flawless, but as a photographer I was worried by the lack
of definition in it. [
She was very smiling and easy. Nevertheless I felt myself standing very stiff
my knees shaking rather. It is a great happiness for me Maam.It
is very exciting for me!
Queen and the photographer got on famously and so began a long
and mutually fruitful relationship which saw the small,
plump, round-faced monarch reinvented
in the manner of Fragonard and Boucher, seated in bowers, surrounded by
roses, softened and misted and be-hatted in the most sugary style.
For Beaton it
guaranteed him access to any party, event or person he could wish.
It is something of a minor revelation though, to see Beatons photographs
of the blitz and of children in wartime hospitals. Apparently the war changed
Beatons attitude to both life and the Establishment outside of party hostesses
and aged Princesses. He began to take things seriously and such works as the Patterns
of Broken Tanks, taken in 1940a study of abstract form and mechanical
destruction taken in the desertshow glimpses of the kind of photographer
Beaton might have been under different circumstances. As it was, he continued,
throughout the war years to design for the stage and screen. Shortly after the
war ended, what Beaton described as one of the greatest events in my life occurred:
he met Garbo again.
Beatons relationship with Garbo was the subject of much gossip on both
sides of the Atlantic and is one of the most fascinating and eyebrow-raising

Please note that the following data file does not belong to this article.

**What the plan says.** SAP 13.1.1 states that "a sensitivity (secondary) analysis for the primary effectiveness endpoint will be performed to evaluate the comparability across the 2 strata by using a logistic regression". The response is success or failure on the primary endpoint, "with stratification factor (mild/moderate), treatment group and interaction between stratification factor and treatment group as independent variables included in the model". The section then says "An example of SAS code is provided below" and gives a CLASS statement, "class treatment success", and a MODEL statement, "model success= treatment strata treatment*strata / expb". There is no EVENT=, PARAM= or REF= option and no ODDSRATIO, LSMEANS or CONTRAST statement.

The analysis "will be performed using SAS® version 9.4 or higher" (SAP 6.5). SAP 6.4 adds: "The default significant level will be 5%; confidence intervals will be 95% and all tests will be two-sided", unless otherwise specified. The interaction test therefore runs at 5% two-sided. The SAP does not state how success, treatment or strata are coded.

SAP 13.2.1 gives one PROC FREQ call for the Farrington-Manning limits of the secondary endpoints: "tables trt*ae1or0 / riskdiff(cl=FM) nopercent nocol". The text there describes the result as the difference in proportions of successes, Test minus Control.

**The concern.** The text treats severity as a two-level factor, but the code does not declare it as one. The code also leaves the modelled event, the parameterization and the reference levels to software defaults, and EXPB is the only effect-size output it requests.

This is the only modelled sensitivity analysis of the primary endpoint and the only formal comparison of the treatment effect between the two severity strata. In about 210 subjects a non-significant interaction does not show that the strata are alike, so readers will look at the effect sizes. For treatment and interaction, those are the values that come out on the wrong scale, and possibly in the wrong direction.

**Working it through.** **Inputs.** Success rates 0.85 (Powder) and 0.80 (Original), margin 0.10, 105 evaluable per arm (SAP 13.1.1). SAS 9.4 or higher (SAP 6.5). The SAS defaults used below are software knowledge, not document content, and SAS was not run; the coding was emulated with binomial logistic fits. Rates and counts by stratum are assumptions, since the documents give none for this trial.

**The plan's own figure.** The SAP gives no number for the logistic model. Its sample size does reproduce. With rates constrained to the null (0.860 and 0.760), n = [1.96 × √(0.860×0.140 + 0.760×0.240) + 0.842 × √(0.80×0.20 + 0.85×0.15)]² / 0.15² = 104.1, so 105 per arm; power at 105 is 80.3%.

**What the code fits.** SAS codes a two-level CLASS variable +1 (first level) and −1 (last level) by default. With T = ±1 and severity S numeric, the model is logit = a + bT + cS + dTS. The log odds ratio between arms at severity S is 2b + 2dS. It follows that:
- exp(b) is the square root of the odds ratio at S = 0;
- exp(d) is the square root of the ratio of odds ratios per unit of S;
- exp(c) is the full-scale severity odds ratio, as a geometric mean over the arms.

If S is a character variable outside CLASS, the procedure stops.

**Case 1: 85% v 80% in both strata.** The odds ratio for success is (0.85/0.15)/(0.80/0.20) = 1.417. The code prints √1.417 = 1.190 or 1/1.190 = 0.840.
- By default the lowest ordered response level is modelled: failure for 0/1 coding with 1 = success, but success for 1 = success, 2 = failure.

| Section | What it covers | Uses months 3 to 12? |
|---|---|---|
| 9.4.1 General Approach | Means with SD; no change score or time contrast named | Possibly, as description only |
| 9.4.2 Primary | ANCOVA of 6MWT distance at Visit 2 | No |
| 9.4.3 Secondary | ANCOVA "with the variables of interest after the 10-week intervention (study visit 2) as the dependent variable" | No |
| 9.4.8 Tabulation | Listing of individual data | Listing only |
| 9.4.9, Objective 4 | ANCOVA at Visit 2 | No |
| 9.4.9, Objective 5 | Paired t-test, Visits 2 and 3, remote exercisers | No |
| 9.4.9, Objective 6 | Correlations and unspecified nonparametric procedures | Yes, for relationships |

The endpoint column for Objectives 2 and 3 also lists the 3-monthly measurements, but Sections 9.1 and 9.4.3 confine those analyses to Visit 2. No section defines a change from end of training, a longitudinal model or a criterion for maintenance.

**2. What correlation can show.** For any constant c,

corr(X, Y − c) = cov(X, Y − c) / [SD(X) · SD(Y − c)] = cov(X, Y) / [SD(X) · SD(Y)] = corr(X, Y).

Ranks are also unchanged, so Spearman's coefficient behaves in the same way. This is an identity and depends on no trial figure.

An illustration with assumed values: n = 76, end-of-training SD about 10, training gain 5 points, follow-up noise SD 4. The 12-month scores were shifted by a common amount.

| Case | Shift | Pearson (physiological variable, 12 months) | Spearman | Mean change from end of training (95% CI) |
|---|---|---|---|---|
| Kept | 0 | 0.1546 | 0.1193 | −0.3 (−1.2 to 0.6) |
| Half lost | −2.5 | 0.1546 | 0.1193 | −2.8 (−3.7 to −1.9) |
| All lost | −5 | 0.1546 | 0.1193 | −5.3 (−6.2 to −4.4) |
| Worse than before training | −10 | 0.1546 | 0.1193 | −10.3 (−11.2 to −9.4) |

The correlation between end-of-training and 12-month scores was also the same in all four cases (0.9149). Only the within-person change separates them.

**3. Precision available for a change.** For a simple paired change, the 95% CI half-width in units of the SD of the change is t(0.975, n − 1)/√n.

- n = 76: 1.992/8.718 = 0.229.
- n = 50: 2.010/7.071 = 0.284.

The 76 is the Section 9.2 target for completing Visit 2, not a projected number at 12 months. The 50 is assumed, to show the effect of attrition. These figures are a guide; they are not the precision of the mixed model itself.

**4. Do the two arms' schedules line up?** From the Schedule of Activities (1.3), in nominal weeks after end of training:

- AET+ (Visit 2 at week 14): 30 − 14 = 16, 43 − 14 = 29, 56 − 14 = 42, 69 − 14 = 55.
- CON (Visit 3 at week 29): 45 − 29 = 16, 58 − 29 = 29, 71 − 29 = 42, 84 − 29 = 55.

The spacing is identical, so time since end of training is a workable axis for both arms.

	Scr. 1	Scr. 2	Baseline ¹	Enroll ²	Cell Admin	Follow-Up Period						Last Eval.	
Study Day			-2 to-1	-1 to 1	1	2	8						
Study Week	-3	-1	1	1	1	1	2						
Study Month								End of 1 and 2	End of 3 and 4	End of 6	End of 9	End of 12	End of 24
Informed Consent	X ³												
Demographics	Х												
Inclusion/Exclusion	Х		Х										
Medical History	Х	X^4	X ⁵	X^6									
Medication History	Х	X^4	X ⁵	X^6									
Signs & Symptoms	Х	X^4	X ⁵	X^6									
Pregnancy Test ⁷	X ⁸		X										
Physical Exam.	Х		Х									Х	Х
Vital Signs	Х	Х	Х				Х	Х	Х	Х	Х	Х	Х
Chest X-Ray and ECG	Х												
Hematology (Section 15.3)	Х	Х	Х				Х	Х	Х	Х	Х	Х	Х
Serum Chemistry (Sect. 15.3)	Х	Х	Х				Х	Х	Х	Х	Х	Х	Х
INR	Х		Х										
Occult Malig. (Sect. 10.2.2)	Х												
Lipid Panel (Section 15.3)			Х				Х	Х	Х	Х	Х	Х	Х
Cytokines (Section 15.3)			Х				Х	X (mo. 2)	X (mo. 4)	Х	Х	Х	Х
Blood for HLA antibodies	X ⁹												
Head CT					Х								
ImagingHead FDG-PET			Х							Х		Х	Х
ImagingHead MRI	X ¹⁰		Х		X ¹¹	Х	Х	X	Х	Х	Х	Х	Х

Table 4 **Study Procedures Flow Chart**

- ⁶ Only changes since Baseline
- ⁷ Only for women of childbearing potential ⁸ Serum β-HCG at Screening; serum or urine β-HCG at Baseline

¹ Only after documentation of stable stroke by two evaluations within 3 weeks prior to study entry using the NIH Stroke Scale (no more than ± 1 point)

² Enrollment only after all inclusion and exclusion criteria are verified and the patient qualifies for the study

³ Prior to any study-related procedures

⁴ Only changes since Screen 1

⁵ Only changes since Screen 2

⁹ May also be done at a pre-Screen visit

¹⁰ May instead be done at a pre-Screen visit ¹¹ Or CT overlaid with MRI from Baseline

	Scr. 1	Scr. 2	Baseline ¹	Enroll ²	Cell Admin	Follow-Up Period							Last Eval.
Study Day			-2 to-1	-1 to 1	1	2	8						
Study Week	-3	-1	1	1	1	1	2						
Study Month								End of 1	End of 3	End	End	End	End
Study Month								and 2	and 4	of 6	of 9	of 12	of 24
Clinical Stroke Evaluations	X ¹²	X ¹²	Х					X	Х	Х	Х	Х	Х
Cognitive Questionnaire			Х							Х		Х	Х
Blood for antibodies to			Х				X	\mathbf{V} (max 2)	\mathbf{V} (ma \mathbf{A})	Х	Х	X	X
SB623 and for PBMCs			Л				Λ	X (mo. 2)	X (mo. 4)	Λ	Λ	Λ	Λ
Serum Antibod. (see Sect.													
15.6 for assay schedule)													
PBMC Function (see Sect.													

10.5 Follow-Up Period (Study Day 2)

episodes of this biography. Garbo declared her love for Cecil (something he described,
dubiously, as my greatest triumph) and they even contemplated marriage.
Their relationship was a sexual one (much to Beatons surprise) but was
also, undoubtedly, a meeting of two like minds. Cecil was at great pains to record
in the most minute detail, all his meetings and conversations with Garbo and,
as Vickers implies, its not difficult to conclude that publication was
in the back of his mind. Its also obvious that Beaton was attracted as
much to the idea of Garbo as to Greta, the person and she grew to
resent this. The relationship was rocky in the least, with Garbos capriciousness
and Beatons perhaps immature attitude towards relationships, and it eventually
Beaton went on to have great triumphs as the designer for the stage production
of My Fair Lady, the film of Gigi and as the unofficial royal
photographer. He was even asked to photograph Princess Margarets marriage